Revelations of U.S. Embassy, Managua, Nicaragua

January 1, 1986

On this date, I, with other students of the Esteli, Nicaragua NICA language school, met with Garrett Sweeney, Political Counselor, U.S. Embassy. Sweeney, a career State Dept. Foreign Service officer, boasted that there were 20,000 Contras, with 5,000 to 8,000 being in Nicaragua at any one time.

He described four critical factors that would determine the future of Nicaragua (reading from his large briefing book):

  1. Military "fortunes" of the Contras;
  2. Reaction of the Nicaraguan population to internal economic trends and conditions, including food shortages, stemming from the U.S.-imposed economic embargo;
  3. Stability of neighboring states of Costa Rica and Honduras;
  4. The amount of continued Soviet economic support.

In other words, the U.S. policy was intended to:

  1. Terrorize the population with military hit-and-run tactics destroying civilian communities, civilian infrastructure, while murdering civilians themselves (mostly favored by Congressional Republicans);
  2. Starve the population through food shortages and economic deterioration (mostly favored by Congressional Democrats);
  3. Continued support from neighboring Costa Rica and Honduras to serve as safe staging areas and sanctuaries for Contra terrorist forces moving in and out of Nicaragua;
  4. Cut off any outside aid from the Soviet Union while the giant U.S. conducted its military and economic war against tiny Nicaragua–self-defense is prohibited.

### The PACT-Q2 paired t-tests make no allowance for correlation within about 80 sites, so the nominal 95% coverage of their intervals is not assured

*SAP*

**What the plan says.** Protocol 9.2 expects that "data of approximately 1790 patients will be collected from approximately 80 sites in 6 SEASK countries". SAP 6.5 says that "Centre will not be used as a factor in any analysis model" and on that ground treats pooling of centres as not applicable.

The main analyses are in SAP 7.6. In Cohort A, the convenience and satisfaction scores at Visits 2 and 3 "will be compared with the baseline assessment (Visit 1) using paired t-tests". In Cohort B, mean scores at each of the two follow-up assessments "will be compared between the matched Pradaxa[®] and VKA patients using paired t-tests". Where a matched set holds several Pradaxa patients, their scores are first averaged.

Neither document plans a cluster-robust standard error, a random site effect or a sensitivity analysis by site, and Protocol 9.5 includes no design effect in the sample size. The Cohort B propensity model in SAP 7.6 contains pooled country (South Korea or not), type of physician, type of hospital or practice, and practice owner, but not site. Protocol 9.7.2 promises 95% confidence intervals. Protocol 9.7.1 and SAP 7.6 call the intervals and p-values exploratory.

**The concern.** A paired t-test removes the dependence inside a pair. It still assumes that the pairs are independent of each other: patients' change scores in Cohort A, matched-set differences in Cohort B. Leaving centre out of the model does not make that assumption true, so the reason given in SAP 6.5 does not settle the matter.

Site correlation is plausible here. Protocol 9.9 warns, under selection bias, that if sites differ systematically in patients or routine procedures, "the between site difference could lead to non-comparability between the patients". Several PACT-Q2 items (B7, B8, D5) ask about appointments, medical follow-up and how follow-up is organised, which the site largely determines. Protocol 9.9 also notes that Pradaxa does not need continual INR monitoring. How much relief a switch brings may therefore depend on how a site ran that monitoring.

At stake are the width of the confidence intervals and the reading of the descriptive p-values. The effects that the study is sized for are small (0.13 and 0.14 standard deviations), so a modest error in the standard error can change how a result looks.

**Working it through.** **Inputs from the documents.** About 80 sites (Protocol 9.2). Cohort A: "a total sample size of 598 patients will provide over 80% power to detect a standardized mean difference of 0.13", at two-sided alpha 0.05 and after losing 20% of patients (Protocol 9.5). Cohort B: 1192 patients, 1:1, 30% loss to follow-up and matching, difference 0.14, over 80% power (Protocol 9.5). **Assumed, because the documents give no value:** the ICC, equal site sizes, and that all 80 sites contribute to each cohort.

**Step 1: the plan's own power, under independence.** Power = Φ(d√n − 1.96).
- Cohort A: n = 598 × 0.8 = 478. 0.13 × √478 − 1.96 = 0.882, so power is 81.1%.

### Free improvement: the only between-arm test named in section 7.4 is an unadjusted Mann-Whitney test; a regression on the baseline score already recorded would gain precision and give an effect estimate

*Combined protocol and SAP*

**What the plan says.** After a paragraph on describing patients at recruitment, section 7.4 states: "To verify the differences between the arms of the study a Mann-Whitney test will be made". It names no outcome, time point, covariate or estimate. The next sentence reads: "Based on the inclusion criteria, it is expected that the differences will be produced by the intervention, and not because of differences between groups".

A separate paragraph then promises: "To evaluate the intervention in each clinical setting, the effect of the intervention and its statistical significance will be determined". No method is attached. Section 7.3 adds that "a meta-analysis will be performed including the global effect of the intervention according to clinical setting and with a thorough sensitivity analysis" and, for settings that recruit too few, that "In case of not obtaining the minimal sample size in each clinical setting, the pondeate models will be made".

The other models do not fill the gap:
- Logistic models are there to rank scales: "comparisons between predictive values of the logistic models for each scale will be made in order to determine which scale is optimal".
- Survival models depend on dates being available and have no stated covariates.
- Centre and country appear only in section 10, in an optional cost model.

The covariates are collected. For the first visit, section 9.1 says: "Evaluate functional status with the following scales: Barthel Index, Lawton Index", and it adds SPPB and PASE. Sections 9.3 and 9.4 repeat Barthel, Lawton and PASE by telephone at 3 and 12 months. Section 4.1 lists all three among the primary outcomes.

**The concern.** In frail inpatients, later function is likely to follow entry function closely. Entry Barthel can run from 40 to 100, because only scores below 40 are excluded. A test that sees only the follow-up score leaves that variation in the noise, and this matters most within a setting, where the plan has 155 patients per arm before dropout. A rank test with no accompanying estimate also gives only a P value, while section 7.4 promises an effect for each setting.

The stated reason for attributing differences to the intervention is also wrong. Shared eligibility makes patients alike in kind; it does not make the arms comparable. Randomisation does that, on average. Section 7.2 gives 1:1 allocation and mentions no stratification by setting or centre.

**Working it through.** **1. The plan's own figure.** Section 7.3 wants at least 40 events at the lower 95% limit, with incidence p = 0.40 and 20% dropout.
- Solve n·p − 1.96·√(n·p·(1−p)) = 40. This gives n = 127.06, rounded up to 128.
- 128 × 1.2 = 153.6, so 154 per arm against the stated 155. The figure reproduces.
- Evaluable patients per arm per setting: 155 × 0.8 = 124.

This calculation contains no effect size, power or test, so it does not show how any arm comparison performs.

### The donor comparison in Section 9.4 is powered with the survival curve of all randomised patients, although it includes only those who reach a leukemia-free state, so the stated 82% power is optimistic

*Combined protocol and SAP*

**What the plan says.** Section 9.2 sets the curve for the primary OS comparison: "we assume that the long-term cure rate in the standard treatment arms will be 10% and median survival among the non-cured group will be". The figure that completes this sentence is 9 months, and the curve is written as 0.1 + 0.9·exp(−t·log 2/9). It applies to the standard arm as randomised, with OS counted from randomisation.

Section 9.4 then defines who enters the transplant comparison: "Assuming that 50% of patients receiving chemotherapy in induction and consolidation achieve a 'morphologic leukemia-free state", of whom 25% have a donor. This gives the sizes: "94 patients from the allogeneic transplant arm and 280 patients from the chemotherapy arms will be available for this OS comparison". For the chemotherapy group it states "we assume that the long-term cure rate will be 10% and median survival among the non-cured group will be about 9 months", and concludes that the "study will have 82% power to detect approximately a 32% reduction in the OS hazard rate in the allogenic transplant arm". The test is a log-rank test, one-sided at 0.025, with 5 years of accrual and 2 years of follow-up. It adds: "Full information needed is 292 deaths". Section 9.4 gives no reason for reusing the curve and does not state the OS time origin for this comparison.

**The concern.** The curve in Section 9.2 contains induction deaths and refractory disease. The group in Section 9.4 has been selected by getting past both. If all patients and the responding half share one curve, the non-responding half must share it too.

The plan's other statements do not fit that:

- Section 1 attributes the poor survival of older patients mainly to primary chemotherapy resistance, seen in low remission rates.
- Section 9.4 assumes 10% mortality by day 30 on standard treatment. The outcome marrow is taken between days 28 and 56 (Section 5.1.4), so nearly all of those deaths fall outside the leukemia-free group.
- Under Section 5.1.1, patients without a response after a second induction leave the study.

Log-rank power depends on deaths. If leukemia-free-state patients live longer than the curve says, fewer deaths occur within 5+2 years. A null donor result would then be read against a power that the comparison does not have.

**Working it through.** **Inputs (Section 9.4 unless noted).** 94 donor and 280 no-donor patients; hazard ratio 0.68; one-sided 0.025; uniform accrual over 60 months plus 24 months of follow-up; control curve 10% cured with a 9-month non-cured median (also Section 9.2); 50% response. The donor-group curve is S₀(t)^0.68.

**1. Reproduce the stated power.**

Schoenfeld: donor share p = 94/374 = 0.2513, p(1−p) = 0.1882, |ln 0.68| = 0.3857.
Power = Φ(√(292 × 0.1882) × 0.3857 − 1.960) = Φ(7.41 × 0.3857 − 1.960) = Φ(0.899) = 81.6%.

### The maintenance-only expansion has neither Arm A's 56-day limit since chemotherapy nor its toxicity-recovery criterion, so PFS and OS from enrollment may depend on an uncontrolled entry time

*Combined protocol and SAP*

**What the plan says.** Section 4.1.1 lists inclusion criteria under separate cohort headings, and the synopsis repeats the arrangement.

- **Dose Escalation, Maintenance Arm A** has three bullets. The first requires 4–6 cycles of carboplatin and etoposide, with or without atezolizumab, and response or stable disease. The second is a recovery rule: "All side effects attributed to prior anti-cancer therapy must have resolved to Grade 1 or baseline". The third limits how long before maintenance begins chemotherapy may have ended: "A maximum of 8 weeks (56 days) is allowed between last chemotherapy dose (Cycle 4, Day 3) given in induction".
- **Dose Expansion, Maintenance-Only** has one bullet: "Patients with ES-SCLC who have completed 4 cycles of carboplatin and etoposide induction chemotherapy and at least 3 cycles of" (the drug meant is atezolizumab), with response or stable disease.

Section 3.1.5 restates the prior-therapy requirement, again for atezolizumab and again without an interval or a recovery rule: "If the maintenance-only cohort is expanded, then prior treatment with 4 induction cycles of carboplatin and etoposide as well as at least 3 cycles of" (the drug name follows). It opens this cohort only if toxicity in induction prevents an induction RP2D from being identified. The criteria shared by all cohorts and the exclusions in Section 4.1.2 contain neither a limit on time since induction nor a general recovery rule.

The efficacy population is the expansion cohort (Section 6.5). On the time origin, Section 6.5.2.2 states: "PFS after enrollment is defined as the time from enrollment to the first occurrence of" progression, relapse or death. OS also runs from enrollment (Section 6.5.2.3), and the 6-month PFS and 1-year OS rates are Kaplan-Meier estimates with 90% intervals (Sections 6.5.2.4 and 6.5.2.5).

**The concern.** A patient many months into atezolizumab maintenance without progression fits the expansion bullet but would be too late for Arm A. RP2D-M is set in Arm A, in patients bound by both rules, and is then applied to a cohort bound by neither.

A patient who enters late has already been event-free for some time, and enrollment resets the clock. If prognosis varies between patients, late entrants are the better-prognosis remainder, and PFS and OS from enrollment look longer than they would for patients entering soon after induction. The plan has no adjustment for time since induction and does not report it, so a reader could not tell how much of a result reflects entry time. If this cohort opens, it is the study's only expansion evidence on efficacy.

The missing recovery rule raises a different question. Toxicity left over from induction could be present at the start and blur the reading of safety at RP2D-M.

Mr. Sweeney then described four major policy goals of the United States:

  1. End Nicaraguan support for guerrilla groups in other countries (State Dept. Special Report #132, Sept. 1985, "Revolution Beyond Our Borders" ) [no substantiating evidence ever offered];
  2. Severance of Nicaraguan security and military ties to Cuba and the Soviets [self-defense prohibited];
  3. Reduction of Nicaragua’s military strength to levels that would restore its military to an equilibrium position with remainder of Central America [self-defense prohibited];
  4. Fulfillment of original Sandinista promises to support democratic pluralism and protect human rights. [The Nicaraguan government was more democratic and protective of human rights than most other Latin American nations, despite the all-out war being imposed upon it by the U.S.]

Sweeney, reading an official document about Third World Revolutions, identified their features:

  1. Movement to one party government;
  2. Revolutionary party takes control of military and security apparatus;
  3. People in power take control of the economy;
  4. People in power take control of labor, workers, and professional organizations;
  5. Increased control of the educational system;
  6. Attempt to reduce religious influence;
  7. Formal ties with the Soviet Union (if a Marxist revolution).

Sweeney stated that the U.S. policy in Nicaragua could be described as follows: "Goal is peaceful but the manner in which we pursue it is not." Sweeney agreed that there was a need to distinguish between military targets and human rights violations.

Sweeney noted that in the latest Congressional appropriations for the Contras ($27 million), money had already been spent for clothing ($2 million), food ($1 million), equipment, medical needs, and transportation (air charter service and ground transportation). In response to a question of how many contras there were in existence, he responded by indicating that there had been a purchase of 20,000 poncho liners.

He identified the manner in which the U.S. Embassy was organized: the Department of State personnel were divided into four sections: administrative, consular, economic, and political; the Department of Defense had a Military Attache. Finally there was the U.S. Information Agency (USIA).

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